Related Churches within the area and contact information from external sources such as Crockfords can be found below.
St Mary the Virgin Clymping
The church was built by John of Clymping about 1230 who was Rector from about 1223. He was later Bishop of Chichester from 1253 until 1262 and was involved in the building of the Cathedral. For a village church it was large - the nave and chancel together being nearly 100 feet long.
The south transept was included in the design to connect the nave with the tower thus becoming an integral part of the building and a balance with the north transept. Stone was imported from quarries in Caen in Normandy. It is quite possible that the masons, like the stone, came from Normandy.
There are a number of memorial windows which are of local interest.
Two standards are laid up; one of the Royal Naval Association and one of the Royal Air Force Association. The wooden plaque is for HMS Peregrine, the Royal Naval Air Station at Ford during World War II. The churchyard contains a memorial to 28 service personnel and civilians who died in an air raid on 18 August 1940. There are also a number of war graves which are maintained by the Commonwealth War Graves Commission.
The chancel is unusually large, thirty feet long and very impressive in its overall proportions. The lancet windows at the east have a particularly fine setting and were installed in 1921 in memory of men who died in World War I and also of the Reverend Henry Green, Vicar from 1888 to 1918. The richly coloured glass in the rose window depicting the Virgin and Child is modem, by John Baker of Canterbury. It was installed in 1959.
The pulpit dates from the 14th century but its carved design echoes the architecture of the church.
The north transept, or the Chapel of Jesus, named because of the paintings by Heywood Hardy depicting the life of Christ. This was a controversial series of biblical scenes portraying Christ walking in the Sussex countryside, surrounded by recognisable contemporary village dignitaries. These panels were painted to mark the 700th anniversary of Clymping Church.
Pews were first installed in the early 15th century; some pew ends in the front are original, dating from about 1420.
The font is late 14th century.
St Andrew's Ford
St Andrew-by-the-Ford is a tiny church of Saxon origin, at the end of a small gravel path, close to the bank of the River Arun and surrounded by a copse of trees. The church originally served a small community which was abandoned in 1608.
The church is a simple, two-cell structure, with a nave and chancel, and a porch added in 1637 in the Dutch style. The interior is dark - especially so since there is no electricity here (there is a small generator to provide limited lighting for the choir). It is dominated by the Norman chancel arch, which has mouldings with a simple X-shape decoration. The walls are pierced by small Norman windows, although the Chancel has a fine decorated window of about 1320. In the vestry are the remains of a Saxon arch, dated from around the turn of the 10th-11th centuries.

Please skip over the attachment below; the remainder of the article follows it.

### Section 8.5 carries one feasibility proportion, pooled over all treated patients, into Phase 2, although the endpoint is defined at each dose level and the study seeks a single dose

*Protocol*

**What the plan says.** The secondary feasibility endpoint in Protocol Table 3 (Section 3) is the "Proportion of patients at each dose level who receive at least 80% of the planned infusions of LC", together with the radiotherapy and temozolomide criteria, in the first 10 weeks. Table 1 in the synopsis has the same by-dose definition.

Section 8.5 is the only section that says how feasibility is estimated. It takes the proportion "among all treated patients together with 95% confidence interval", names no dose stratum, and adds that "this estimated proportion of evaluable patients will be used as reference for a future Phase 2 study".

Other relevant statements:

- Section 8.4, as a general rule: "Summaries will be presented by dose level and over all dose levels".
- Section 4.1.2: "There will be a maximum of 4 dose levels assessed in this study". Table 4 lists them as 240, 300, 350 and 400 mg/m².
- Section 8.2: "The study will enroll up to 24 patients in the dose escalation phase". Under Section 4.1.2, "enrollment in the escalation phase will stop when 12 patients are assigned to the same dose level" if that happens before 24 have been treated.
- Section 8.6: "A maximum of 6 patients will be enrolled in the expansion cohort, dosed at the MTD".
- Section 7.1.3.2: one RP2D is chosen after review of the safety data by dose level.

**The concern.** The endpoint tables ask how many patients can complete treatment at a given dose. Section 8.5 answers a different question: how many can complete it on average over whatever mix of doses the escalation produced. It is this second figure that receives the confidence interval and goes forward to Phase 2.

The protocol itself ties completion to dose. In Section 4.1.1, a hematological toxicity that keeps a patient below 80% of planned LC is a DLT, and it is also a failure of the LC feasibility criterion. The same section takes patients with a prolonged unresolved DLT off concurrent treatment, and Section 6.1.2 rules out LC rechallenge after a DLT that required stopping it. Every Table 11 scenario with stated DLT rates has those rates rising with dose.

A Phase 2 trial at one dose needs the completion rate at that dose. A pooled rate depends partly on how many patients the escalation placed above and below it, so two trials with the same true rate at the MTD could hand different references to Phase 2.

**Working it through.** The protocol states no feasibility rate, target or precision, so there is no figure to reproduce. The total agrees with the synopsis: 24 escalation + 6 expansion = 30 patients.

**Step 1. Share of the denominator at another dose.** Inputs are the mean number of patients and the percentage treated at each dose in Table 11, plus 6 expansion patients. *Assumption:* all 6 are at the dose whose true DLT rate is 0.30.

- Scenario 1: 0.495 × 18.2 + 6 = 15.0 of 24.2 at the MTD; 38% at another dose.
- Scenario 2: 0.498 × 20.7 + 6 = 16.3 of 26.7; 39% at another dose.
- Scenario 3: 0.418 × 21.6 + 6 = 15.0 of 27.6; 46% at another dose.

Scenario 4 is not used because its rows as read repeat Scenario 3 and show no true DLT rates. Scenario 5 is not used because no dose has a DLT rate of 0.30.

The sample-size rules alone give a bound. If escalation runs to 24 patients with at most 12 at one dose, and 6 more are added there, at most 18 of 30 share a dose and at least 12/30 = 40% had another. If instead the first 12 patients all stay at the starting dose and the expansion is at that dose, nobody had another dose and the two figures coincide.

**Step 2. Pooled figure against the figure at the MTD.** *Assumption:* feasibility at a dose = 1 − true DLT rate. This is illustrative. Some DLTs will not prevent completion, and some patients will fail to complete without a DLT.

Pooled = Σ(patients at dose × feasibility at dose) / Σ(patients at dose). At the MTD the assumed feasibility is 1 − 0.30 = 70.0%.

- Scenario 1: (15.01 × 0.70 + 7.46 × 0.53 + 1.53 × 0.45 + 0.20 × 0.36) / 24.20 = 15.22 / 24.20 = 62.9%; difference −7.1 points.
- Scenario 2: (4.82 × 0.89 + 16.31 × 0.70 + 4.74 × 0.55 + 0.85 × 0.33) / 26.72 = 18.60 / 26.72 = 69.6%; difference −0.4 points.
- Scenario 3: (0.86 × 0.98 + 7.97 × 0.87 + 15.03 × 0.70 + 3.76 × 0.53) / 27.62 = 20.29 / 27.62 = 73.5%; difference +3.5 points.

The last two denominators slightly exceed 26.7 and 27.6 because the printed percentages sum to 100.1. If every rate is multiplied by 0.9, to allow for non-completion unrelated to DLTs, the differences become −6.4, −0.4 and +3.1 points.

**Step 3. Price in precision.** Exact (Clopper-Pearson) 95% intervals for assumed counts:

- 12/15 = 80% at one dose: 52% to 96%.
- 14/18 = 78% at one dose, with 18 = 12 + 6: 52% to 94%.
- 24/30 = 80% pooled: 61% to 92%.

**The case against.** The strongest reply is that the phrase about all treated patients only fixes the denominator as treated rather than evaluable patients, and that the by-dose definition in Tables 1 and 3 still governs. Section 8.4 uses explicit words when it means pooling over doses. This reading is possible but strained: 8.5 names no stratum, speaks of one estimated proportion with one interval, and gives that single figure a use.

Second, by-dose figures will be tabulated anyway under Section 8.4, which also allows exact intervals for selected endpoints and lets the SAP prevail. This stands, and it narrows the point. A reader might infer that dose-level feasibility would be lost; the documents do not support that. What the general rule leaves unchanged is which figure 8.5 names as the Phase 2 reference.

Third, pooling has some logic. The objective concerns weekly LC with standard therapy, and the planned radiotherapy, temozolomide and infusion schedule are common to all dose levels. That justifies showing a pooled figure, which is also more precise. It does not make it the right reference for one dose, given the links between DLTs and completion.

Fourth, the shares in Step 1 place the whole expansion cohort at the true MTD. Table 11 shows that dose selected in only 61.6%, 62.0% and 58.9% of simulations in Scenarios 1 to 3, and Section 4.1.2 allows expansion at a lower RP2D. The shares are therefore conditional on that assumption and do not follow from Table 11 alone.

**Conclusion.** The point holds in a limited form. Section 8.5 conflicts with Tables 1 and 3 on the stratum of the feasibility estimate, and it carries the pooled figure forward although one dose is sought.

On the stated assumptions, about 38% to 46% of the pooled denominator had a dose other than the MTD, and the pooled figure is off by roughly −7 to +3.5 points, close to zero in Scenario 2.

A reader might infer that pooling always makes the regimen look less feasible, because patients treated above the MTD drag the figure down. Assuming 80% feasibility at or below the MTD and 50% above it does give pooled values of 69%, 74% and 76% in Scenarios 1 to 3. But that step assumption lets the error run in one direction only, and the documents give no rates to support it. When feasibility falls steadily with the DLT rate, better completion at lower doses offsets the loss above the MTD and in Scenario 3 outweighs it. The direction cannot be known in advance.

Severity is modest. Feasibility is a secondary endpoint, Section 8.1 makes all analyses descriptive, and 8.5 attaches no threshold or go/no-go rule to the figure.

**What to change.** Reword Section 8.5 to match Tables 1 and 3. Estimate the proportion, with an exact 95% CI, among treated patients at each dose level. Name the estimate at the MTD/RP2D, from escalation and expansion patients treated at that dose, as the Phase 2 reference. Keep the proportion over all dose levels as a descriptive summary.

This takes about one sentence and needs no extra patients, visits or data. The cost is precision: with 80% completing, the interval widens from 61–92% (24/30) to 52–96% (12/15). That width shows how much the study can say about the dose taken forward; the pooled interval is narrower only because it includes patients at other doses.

The walls show traces - although rather indistinct - of extensive wall paintings. Those above the chancel arch show the Doom painting (The Last Judgement), with the remains of devils (their feet, actually) forcing the damned into the mouth of a great red beast.
The church was restored in 1899 by Phillip Johnston, Diocesan architect, who has left a very detailed account of the work in the Sussex Archaeological Collection.
One hundred years later the church underwent major restoration work with the help of a substantial grant from English Heritage and charitable trusts along with private donations. The Diocesan architect Richard Meynell was awarded the King of Prussia gold medal for his outstanding work.
Seven styles of architecture are represented in this tiny Saxon church which has had a chequered history of fire, restoration and extension.
The fine roof has oak and chestnut timbers; one was dated 1363 during the 1999 restoration work.
The font bowl is made from a large square limestone block. It was thrown out during the works in 1865 and retrieved from a farmyard in 1899.
The bell chamber contains two bells; the treble bell is inscribed ‘+ROBERT RIDRE ME FECIT’; Robert Rider worked between 1351-86. The second bell was possibly made in the 17th century but has no markings.
Crockfords contact details
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